Cameco Corporation (TSX:CCO)(NYSE:CCJ) is trading at lows not seen in more than a decade.

Let’s take a look at the current situation to see if the stock’s slide has gone too far.

Tough times for uranium

Just over five years ago the uranium space was enjoying good momentum. Spot prices were roughly US$70 per pound, producers were generating strong margins, and Cameco traded above $40 per share.

Then the tsunami hit the coast of Japan, and the resulting Fukushima nuclear disaster completely altered the game.

How bad has it been?

At the moment, uranium is selling for US$25 per pound and investors can pick up Cameco’s stock for less than $14.

The rout has lasted longer than expected, and uranium prices remain at levels most market watchers didn’t think could be sustainable for such an extended time frame.

The industry has reduced production and shelved expansion projects to the point where primary supply actually falls short of meeting existing demand, but secondary supplies around the globe are filling the gap.

Optimists say the tide will eventually turn, but headwinds remain.

Japan restarts

Japan has 43 operable reactors in line for possible restarts, but only two are currently generating electricity. Regulatory hurdles, operational challenges, and public protests have all hindered the process of restarting the fleet.

A third reactor is expected to re-enter service in August, but progress is expected to be very slow on other facilities.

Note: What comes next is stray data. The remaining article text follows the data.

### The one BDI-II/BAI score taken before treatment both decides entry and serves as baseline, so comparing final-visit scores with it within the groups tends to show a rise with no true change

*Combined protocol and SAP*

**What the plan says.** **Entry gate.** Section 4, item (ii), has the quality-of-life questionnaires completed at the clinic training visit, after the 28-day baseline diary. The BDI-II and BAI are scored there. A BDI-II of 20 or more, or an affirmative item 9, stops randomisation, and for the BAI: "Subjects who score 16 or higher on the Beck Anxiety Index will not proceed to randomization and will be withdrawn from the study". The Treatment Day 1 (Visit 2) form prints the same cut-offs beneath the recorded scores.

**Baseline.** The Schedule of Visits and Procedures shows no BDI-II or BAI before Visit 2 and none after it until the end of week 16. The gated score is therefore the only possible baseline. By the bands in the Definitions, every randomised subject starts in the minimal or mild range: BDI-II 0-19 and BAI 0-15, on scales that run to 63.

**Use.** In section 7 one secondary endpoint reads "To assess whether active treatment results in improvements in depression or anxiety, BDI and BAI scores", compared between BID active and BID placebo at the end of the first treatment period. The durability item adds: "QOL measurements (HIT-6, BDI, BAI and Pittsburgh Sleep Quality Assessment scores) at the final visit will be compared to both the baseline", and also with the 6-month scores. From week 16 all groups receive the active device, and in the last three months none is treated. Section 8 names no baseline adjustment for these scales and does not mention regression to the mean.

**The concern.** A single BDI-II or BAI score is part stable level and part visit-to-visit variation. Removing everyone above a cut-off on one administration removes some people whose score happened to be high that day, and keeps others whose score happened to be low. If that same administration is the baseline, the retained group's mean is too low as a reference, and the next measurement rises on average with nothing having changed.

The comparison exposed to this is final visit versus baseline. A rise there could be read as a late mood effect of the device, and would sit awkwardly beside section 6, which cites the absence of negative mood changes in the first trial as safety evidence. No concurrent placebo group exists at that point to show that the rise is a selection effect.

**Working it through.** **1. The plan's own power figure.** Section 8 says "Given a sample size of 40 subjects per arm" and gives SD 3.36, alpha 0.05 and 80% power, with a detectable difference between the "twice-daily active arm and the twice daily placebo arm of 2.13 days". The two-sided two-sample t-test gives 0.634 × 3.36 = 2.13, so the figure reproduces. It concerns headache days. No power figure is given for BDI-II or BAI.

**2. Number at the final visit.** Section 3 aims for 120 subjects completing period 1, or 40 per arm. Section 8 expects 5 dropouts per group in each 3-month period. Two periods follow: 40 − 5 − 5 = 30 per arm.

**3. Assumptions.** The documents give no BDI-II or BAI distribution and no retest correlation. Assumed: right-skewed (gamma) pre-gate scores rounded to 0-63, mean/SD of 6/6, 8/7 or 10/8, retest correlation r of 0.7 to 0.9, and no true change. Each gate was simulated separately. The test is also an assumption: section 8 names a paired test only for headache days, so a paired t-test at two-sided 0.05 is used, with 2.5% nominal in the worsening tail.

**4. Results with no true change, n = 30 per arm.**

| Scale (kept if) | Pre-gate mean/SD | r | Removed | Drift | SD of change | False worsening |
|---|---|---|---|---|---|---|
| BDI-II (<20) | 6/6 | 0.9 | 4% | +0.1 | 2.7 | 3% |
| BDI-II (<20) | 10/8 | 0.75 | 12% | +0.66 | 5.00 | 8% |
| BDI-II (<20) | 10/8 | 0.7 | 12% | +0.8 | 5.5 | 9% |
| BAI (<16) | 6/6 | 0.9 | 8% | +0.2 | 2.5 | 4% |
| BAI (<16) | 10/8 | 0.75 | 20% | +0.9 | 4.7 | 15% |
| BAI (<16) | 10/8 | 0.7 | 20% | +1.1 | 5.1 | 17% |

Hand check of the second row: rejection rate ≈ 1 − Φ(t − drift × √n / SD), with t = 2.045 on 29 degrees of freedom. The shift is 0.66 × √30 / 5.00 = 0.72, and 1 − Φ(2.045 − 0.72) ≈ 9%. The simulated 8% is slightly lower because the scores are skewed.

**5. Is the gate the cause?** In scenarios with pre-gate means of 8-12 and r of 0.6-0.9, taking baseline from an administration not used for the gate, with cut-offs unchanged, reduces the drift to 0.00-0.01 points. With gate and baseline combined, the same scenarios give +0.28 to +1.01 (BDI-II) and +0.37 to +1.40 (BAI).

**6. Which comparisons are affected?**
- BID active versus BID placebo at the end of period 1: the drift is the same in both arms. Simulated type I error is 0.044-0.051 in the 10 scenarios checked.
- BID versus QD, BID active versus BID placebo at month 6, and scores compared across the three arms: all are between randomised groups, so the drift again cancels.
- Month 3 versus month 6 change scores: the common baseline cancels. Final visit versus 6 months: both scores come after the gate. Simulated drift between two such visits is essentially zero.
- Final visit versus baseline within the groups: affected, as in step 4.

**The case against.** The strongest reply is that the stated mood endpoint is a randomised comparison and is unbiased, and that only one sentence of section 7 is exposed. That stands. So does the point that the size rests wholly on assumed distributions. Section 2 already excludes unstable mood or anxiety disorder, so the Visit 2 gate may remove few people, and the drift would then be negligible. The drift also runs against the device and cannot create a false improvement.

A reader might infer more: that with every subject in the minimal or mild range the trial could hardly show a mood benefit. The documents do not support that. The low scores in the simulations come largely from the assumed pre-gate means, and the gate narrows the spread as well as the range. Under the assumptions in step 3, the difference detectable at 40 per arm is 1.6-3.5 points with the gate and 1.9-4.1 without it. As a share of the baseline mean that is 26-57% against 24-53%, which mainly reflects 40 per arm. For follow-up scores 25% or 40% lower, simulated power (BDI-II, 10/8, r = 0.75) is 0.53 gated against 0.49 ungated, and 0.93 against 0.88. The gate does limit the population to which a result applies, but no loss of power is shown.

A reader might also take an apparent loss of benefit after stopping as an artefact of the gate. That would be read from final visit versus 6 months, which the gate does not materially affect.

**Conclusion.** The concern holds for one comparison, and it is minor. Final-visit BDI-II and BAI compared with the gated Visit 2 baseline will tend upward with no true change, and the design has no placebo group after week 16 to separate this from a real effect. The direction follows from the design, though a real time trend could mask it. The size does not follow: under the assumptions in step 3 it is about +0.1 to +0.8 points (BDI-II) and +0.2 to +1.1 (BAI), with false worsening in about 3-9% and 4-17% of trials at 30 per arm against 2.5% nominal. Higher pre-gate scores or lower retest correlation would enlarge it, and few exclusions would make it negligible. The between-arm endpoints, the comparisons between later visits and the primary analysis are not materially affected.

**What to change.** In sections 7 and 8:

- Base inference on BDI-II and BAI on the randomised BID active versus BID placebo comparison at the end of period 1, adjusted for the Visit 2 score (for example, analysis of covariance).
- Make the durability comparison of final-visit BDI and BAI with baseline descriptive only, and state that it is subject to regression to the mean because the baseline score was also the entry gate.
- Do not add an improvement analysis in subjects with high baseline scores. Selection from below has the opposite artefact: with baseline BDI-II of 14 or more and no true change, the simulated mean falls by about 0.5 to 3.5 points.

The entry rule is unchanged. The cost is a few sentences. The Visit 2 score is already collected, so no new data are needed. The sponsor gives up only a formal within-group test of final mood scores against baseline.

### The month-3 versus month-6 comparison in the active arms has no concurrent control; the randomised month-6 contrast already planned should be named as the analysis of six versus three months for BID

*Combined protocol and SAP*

A positive view

The rest of the world is forging ahead with nuclear development. More than 60 new reactors are currently under construction and net annual uranium demand is forecast to grow nearly 50% by 2030.

As secondary supplies get used up, the industry could run into a shortage situation in the coming years.

Should you buy Cameco?

Cameco is a low-cost producer and controls some of the richest uranium reserves on the planet. Eventually, the market will recover, and this stock should do very well when that happens.

However, there is little evidence that a bottom is in sight for uranium in the near term.

Cameco is also embroiled in a nasty battle with the CRA over taxes payable on income generated by a foreign subsidiary. A decision isn’t expected until at least next year, but the potential impact on the company could be to the tune of $2.1 billion.

Cameco squeezed out Q1 2016 net earnings of $78 million or $0.20 per share. Second-quarter results are due next week, and investors shouldn’t expect much good news given the further deterioration of uranium prices.

The bottom line?

I wouldn’t back up the truck just yet.

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Fool contributor Andrew Walker has no position in any stocks mentioned.